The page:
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How States Are Implementing Transition Curricula: Results From a National Scan

By: Maggie P. Fay, Elisabeth A. Barnett & Octaviano Chavarín

Abstract

How States Are Implementing Transition Curricula: Results From a National Scan

While many states have strengthened their high school graduation requirements over the last decade, too many graduates are still underprepared for college. In response to this problem, states across the country are administering early college readiness assessments that measure 11th grade students’ readiness to successfully perform entry-level, credit-bearing postsecondary coursework. In addition, some states are combining these assessments with transition curricula for students who are not college ready.

Transition curricula consist of a course, a set of modules, online tutorials, or other educational experiences offered no later than 12th grade to students who are at risk of being placed into remedial mathematics, reading, or writing when they enter college. The availability of transition curricula gives help to students who can enroll in a course or other activity in an attempt to become better prepared and possibly avoid remediation altogether.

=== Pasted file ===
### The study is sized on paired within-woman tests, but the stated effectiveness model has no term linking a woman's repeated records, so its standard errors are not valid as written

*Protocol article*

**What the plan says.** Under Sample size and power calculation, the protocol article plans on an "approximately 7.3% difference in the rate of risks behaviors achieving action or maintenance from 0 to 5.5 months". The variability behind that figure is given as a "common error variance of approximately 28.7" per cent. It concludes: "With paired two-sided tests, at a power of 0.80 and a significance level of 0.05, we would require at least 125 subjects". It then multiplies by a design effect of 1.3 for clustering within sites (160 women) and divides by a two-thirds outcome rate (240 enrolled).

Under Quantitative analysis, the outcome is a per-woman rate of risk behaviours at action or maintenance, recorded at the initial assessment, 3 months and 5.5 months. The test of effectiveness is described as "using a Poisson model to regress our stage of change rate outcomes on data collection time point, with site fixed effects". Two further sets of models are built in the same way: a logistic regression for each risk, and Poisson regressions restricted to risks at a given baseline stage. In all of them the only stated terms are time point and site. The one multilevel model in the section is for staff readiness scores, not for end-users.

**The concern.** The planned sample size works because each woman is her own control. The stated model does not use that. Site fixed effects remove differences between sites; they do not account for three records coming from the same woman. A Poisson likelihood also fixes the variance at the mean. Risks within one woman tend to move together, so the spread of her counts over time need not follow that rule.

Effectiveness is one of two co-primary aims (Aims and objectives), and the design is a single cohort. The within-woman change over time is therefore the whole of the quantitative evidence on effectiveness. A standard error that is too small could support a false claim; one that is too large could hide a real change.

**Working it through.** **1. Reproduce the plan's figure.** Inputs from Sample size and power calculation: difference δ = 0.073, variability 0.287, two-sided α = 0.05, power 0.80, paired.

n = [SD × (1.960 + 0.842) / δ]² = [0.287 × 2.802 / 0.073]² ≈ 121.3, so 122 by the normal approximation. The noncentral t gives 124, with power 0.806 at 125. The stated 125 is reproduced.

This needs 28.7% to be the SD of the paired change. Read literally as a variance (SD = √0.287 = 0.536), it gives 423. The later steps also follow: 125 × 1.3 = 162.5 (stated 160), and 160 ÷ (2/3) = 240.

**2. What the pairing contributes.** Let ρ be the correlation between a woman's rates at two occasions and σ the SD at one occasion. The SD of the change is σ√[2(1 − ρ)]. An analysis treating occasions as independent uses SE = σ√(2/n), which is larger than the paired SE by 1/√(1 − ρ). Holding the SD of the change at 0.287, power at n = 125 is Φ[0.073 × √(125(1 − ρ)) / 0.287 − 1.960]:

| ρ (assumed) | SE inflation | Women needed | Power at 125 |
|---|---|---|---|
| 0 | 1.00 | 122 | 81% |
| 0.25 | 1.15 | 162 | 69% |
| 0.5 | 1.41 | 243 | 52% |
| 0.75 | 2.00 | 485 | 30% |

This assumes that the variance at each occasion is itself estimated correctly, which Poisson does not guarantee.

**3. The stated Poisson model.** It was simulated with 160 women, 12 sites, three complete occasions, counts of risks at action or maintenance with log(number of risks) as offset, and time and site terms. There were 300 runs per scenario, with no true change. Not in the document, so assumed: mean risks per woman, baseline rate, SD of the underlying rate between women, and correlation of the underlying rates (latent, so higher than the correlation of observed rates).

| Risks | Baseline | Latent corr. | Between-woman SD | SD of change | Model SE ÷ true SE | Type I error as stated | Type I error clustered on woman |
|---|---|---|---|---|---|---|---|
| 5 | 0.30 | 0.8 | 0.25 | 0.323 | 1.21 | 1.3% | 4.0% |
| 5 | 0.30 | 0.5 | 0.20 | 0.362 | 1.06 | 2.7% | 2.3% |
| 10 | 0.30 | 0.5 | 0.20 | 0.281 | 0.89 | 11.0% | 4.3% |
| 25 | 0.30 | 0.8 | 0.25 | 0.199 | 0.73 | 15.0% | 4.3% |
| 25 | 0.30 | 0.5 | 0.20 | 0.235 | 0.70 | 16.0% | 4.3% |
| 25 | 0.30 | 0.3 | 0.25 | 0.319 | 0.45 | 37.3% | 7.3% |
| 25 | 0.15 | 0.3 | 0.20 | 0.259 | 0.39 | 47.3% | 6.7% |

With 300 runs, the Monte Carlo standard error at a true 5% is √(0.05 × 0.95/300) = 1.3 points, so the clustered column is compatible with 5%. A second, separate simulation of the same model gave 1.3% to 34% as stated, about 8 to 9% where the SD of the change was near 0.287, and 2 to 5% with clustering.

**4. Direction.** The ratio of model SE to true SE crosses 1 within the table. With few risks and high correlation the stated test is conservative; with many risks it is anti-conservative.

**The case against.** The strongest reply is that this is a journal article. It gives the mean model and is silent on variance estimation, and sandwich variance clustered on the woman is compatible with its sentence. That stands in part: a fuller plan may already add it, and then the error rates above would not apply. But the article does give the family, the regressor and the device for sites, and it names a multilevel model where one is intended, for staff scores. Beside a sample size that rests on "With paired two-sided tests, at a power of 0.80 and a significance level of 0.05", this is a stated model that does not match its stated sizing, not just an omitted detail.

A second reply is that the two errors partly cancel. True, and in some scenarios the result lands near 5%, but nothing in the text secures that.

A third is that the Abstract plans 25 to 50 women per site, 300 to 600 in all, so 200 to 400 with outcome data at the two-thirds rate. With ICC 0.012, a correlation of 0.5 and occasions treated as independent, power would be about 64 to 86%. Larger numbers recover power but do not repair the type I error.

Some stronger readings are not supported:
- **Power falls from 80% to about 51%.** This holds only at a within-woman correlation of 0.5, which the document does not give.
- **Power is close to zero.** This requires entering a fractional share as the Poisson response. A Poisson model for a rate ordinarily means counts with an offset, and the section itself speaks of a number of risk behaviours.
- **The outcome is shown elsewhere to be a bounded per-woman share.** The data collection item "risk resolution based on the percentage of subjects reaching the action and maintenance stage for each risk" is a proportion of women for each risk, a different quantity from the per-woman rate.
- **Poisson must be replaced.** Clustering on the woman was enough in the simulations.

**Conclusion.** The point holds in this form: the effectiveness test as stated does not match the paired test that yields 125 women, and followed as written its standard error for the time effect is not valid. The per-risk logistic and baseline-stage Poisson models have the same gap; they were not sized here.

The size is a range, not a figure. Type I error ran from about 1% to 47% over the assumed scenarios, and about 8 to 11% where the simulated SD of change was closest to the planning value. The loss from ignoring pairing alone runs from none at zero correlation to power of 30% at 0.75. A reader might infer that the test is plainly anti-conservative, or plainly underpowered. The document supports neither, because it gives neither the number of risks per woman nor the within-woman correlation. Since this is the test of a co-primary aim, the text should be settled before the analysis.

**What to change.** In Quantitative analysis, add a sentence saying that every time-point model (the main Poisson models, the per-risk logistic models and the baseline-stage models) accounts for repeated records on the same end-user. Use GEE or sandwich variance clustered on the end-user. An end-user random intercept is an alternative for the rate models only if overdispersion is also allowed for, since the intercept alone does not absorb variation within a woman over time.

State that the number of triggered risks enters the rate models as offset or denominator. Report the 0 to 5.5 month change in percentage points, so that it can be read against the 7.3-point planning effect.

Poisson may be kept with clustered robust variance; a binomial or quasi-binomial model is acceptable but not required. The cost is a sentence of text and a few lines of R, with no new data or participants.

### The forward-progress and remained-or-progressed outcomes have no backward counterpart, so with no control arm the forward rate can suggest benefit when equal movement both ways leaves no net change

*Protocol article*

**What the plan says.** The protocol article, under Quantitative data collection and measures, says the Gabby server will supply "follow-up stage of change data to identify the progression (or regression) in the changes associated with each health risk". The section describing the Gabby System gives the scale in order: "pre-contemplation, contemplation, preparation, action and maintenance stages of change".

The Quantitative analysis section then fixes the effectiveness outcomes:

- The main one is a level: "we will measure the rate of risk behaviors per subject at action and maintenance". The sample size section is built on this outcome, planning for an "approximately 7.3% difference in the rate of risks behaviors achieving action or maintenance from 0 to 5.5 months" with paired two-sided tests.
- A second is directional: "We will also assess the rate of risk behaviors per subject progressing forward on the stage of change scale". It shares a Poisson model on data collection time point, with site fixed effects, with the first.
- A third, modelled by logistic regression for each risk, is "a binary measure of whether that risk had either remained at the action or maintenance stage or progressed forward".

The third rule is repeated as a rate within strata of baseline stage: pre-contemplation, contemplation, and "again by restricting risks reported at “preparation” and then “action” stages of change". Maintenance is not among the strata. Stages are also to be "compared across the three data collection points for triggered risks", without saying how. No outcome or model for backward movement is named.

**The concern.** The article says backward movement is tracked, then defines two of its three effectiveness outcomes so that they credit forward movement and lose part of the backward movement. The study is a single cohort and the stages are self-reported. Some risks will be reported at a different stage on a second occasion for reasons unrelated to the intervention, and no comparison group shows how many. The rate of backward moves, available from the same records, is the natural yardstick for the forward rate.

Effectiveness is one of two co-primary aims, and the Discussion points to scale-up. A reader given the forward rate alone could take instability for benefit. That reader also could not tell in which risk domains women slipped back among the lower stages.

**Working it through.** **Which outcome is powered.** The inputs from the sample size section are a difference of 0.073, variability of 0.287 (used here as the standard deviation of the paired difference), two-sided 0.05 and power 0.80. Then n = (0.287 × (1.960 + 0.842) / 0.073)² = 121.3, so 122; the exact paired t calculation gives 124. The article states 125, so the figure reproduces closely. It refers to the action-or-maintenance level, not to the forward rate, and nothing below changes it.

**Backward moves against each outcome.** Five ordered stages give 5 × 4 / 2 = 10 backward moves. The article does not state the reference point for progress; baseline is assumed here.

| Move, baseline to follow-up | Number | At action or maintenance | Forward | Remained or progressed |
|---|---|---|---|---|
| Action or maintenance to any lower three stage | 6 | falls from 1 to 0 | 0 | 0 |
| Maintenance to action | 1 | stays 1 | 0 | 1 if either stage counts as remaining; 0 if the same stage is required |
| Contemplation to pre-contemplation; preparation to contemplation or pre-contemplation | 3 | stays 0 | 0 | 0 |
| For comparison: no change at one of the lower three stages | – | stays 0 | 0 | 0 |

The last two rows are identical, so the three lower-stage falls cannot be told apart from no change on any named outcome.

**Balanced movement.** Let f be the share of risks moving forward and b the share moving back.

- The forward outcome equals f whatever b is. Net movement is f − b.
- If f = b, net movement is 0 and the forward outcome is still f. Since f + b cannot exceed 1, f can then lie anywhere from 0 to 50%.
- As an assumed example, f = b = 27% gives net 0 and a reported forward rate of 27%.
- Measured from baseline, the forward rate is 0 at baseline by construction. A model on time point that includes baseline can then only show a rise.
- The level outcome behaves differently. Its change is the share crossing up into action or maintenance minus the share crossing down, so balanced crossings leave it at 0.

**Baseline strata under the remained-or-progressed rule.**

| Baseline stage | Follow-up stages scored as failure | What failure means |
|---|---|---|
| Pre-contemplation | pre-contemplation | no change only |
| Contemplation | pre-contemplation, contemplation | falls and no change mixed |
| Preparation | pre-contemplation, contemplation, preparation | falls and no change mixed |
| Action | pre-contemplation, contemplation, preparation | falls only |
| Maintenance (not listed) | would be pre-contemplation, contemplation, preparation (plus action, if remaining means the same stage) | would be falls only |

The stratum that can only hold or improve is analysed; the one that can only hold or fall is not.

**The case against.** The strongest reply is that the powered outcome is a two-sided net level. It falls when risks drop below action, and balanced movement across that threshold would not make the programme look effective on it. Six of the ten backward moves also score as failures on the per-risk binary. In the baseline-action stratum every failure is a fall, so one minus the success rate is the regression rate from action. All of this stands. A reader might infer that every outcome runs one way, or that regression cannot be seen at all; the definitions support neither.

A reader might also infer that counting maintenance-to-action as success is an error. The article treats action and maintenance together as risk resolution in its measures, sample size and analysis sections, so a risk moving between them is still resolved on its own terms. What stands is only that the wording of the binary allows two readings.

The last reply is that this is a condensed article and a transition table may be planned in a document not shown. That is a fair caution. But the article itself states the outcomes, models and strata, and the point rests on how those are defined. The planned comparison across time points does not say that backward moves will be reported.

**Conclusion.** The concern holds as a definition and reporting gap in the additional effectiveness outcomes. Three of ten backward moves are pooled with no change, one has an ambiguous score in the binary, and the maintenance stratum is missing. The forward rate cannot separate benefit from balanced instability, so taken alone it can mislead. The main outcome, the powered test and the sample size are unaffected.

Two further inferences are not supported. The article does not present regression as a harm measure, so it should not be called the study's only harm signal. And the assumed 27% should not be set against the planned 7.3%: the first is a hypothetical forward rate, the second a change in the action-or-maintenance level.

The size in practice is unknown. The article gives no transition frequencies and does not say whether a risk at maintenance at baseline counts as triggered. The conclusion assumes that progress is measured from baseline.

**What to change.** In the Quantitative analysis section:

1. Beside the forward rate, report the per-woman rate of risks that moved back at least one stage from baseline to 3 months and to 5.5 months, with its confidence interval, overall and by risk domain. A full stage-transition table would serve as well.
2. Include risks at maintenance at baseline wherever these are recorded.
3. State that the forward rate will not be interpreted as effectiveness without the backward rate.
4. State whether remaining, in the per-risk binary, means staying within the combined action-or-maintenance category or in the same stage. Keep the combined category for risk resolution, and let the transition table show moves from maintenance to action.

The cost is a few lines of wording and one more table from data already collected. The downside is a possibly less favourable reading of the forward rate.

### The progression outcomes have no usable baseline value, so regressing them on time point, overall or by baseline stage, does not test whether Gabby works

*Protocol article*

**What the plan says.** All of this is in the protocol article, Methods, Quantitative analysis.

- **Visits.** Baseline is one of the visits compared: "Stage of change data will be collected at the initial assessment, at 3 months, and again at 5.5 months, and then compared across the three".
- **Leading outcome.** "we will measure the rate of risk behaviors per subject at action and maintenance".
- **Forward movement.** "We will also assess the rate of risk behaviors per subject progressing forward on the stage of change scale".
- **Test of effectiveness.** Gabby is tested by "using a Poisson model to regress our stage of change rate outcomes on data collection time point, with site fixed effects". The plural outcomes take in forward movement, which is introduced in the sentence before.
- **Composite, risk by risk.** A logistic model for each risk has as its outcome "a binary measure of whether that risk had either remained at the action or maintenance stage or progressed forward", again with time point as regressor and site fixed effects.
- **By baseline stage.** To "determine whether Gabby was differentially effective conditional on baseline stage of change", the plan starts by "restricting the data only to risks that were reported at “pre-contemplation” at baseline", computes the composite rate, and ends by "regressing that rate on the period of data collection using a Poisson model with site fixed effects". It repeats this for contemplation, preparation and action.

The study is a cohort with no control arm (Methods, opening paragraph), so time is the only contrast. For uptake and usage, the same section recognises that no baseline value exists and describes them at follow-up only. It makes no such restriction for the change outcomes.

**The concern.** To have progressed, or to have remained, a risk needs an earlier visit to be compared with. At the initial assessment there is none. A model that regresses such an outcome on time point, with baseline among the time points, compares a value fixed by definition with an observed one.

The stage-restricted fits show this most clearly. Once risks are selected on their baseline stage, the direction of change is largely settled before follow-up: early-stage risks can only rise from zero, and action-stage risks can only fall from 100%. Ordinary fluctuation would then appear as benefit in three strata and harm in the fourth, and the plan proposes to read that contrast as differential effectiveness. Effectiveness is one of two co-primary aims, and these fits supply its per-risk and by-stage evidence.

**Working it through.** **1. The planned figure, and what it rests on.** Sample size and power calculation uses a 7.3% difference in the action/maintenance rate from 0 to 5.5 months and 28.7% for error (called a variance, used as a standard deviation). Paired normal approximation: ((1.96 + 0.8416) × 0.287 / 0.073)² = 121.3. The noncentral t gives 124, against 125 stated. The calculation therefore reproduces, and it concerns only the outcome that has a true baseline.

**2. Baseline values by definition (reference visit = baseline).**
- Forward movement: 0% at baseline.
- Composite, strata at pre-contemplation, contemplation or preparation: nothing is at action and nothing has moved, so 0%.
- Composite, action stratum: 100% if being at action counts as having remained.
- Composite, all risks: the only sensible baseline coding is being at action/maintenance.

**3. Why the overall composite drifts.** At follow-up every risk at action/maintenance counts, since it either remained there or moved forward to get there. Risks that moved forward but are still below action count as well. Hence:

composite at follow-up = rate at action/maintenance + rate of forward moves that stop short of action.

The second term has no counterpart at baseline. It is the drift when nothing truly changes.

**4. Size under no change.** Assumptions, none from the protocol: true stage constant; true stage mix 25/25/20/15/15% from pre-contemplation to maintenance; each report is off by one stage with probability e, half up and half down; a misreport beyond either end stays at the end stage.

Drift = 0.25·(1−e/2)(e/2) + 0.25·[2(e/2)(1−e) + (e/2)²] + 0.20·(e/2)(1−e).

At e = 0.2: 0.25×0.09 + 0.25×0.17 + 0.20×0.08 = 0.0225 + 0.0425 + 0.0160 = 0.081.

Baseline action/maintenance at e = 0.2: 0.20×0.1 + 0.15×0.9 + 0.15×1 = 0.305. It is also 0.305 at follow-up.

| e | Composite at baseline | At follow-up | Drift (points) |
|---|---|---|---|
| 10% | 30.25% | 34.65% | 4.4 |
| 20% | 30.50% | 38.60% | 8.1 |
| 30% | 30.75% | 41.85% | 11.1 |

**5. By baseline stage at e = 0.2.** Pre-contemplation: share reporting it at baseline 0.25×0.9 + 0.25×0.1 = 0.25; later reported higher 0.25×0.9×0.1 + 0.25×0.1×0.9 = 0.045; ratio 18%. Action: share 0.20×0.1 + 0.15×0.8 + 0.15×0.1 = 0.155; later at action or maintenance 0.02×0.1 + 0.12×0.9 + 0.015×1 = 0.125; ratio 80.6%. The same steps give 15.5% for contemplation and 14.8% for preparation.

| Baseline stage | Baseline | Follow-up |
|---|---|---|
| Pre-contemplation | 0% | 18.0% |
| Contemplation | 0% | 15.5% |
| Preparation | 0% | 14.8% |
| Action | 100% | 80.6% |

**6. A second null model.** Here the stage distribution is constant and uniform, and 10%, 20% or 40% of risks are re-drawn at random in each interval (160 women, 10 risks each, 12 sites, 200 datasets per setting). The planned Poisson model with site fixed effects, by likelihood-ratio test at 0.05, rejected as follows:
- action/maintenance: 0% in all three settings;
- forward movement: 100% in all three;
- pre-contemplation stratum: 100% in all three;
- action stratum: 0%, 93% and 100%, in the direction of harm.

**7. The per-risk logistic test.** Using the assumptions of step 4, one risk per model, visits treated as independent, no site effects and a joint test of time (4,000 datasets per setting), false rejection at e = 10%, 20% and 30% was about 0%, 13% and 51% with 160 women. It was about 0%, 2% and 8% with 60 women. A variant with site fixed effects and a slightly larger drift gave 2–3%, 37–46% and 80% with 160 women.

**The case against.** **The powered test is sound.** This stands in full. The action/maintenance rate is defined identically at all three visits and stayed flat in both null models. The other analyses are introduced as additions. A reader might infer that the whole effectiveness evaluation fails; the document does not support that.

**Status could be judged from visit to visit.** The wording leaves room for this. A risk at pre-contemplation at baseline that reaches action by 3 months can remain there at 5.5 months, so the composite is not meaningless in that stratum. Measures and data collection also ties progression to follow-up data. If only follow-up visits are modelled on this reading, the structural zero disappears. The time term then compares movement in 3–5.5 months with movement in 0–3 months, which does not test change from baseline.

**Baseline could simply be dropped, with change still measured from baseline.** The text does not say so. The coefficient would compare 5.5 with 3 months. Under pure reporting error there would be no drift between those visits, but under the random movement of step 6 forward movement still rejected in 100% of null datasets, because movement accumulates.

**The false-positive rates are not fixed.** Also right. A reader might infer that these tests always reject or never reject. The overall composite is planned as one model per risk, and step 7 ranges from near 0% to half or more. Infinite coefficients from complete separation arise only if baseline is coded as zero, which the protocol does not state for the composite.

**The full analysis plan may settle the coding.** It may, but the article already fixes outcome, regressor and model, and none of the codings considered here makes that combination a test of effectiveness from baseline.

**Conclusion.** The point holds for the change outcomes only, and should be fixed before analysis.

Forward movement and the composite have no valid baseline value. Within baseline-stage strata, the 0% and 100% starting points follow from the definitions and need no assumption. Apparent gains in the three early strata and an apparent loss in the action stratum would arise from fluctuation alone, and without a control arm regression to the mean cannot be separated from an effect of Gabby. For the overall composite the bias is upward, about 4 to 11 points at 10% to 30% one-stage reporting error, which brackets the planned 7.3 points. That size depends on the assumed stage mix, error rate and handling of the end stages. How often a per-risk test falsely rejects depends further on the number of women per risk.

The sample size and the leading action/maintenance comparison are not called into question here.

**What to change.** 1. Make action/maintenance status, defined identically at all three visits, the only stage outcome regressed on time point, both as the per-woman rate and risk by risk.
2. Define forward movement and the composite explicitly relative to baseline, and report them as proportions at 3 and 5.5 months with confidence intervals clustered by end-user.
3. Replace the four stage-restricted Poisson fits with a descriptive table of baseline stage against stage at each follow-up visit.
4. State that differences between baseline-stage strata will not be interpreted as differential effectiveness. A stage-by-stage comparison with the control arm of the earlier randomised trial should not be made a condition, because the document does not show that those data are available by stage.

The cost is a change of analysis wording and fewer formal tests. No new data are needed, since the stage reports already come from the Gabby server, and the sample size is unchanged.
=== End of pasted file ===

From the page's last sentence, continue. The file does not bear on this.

This brief provides a high-level perspective on the availability of transition curricula across the United States over time. Findings are based on a search of literature and Internet resources to find any references to transition curricula in each of the 50 states and Washington, DC; a survey administered to state agency representatives asking for information on transition curricula, and brief follow-up interviews with officials from selected states to gather more information when necessary. The brief also offers insights into the amount of variation that is found in terms of curricular design and goals, subject-area focus, how students are selected to participate, and whether completion of transition curricula guarantees placement into college-level courses.